Innovation at Google

Google has a famous strategy for innovation: Give each engineer one day every week to work on blue-sky, big potential ideas of their own choosing, and only require them to work on their “official” assigned project four days each week.  When I describe this to executives, I often get this question: “Why wouldn’t the engineer leave and start up his own company with that great idea? How does Google make sure they benefit from this investment in their staff?”

One way they might do it is by making their engineers sign some sort of agreement stating that “any ideas developed while employed at Google are Google property” etc. etc.   So far, I’ve seen no evidence that Google has done this.  (If they do, it’s never appeared in print.)  And in fact, Google does have a problem with employees leaving the company and taking their ideas with them; this was the focus of a recent Wall Street Journal article titled “Google searches for ways to keep big ideas at home”*.  Three start-ups that emerged from Google include Ooyala, Aardvark, and FriendFeed.

Google has never had a formal process for senior executives to review the blue-sky ideas that engineers work on one day a week.  So a lot of those ideas fail to move forward, sometimes because they require resources that only senior management can allocate.  So now, as the WSJ article reports, Google has initiated “innovation reviews” where each executive presents the most promising ideas from within their own division.  CEO Eric Schmidt is there to listen, and so are the founders Page and Brin.

The problem is in getting a promising idea from the early stage, to the next stage where it’s developed enough to see how a prototype might work.  And typically, that doesn’t happen without some management focus and some allocation of resources.  So there’s a new consensus at Google that too few of their one-day-a-week ideas are turning into blockbusters.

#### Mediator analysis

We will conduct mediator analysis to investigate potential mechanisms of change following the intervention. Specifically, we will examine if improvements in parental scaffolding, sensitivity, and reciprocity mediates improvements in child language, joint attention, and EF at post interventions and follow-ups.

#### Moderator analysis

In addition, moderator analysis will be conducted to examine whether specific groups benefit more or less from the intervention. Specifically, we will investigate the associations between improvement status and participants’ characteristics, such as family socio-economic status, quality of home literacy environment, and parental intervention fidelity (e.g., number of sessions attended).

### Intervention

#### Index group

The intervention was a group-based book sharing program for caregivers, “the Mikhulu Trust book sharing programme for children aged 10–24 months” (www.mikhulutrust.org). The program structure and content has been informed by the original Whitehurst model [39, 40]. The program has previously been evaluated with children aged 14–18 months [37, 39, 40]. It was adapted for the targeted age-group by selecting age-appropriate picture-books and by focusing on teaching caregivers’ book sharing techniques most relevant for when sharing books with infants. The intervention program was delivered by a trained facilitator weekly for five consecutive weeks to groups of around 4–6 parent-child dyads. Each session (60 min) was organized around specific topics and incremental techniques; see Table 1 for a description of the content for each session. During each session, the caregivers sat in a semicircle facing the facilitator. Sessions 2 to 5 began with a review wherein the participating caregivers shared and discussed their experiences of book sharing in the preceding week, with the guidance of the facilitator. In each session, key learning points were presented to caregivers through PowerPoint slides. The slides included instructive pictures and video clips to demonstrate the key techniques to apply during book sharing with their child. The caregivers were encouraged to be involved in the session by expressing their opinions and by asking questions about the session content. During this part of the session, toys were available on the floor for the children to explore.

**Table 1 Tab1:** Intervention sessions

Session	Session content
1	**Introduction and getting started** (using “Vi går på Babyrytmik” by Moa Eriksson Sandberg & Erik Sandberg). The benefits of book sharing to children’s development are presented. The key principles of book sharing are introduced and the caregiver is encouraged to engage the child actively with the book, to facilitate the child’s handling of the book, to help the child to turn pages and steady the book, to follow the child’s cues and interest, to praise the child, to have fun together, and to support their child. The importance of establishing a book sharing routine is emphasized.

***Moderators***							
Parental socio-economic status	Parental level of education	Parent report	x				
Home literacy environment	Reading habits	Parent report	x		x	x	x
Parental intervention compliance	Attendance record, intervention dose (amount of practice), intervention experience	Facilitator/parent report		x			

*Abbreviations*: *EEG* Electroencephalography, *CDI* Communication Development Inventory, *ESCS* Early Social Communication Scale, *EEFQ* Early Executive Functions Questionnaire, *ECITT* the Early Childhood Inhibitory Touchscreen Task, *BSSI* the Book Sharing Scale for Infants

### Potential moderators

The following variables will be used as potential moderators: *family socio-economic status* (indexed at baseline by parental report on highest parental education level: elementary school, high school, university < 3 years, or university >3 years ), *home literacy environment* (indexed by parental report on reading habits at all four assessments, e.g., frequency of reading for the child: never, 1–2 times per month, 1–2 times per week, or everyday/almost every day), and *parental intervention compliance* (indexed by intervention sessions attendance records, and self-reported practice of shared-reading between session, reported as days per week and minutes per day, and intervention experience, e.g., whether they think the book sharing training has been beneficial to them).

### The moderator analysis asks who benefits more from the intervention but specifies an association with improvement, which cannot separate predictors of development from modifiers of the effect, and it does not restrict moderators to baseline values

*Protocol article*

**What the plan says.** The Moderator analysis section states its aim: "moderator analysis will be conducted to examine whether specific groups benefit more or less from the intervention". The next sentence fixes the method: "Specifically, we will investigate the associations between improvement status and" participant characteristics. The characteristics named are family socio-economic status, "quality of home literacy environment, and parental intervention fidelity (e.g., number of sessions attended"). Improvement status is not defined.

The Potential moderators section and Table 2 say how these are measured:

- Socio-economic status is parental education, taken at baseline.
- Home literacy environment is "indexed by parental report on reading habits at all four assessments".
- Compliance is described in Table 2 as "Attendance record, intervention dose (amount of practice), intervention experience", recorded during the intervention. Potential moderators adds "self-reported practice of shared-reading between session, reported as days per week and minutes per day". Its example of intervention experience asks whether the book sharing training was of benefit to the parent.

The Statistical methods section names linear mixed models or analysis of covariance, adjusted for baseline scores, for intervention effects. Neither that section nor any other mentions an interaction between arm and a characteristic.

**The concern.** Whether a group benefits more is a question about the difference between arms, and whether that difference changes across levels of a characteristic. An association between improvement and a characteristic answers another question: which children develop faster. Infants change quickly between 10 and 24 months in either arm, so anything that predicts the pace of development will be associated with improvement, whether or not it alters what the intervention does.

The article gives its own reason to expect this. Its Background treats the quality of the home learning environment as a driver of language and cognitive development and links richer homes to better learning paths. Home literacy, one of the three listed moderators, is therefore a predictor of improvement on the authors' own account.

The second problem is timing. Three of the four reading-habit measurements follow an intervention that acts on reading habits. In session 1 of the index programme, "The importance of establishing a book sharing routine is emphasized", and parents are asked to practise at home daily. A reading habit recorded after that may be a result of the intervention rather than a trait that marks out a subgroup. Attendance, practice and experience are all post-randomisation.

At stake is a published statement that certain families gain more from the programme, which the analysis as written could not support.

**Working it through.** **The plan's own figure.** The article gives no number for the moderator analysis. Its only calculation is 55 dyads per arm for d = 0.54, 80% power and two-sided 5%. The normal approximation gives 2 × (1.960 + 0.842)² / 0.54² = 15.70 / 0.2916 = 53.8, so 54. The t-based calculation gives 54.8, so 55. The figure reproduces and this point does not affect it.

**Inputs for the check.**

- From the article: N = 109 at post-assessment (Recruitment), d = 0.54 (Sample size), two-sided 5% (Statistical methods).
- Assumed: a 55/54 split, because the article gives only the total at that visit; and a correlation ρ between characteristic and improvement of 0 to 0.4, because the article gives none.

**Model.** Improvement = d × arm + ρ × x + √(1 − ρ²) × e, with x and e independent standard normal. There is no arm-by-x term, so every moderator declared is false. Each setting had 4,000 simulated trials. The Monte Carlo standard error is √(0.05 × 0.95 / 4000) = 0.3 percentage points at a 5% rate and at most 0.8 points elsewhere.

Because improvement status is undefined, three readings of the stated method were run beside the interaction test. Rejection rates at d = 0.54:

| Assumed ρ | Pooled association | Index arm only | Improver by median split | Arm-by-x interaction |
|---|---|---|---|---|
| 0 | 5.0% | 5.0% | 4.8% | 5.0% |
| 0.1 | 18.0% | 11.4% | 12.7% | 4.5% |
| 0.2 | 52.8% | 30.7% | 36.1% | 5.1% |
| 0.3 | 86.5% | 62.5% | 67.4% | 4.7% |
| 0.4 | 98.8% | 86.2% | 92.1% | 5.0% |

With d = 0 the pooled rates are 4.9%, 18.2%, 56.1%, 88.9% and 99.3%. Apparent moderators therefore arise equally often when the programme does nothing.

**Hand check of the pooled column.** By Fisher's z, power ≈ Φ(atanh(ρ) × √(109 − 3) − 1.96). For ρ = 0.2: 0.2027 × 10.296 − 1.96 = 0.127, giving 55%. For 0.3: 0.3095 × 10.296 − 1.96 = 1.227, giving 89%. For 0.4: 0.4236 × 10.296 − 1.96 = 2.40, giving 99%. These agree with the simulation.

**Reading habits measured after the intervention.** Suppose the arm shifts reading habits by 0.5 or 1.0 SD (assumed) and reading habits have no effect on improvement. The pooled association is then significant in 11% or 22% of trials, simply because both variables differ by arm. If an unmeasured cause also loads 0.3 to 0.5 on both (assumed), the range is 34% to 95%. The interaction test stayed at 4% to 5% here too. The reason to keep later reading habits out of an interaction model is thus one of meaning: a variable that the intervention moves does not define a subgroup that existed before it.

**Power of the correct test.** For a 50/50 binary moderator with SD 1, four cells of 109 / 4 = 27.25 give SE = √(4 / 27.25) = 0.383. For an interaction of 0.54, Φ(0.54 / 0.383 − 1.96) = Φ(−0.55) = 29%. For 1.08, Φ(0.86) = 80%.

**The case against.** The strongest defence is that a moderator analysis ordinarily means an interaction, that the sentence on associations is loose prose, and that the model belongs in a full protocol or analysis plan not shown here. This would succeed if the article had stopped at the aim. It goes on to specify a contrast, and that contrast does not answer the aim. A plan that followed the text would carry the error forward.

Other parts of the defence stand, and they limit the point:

Another way Google is addressing the problem is to give a few engineers, with extremely promising ideas, even more than one day a week–in some cases, giving them full-time to work on their idea.  The new collaboration tool, Google Wave, resulted when two brothers in Australia were told to go all-out on their idea, a new communication system to replace email.  Top leaders also assigned the two brothers dozens of employees.

Now that’s something you wouldn’t get if you left the company with your idea–unless you got some very deep-pocketed venture capitalists to fund you.  That’s a good argument to stay at Google; as CEO Eric Schmidt puts it, to be “part of a start-up within Google.”  But it can’t happen without adding some structure, criteria, and resource allocation mechanisms to their innovation process.

*Jessica E. Vascellaro, WSJ, June 18, 2009, p. B1, B5: “Google searches for ways to keep big ideas at home”.

7 thoughts on “Innovation at Google

  1. • What is the organizational structure of Google?

    • What is the biggest challenge that Google is facing?

    • How do you think the organizational culture of Google fosters creativity/innovation in the workplace?

    1. Google’s structure and strategy depends critically on the high profit margins they make from their core business of search. I think their biggest challenge is to diversify their revenue stream; but they’re doing the right things–by for example having their engineers devote 20 percent of each week to innovative new ideas.

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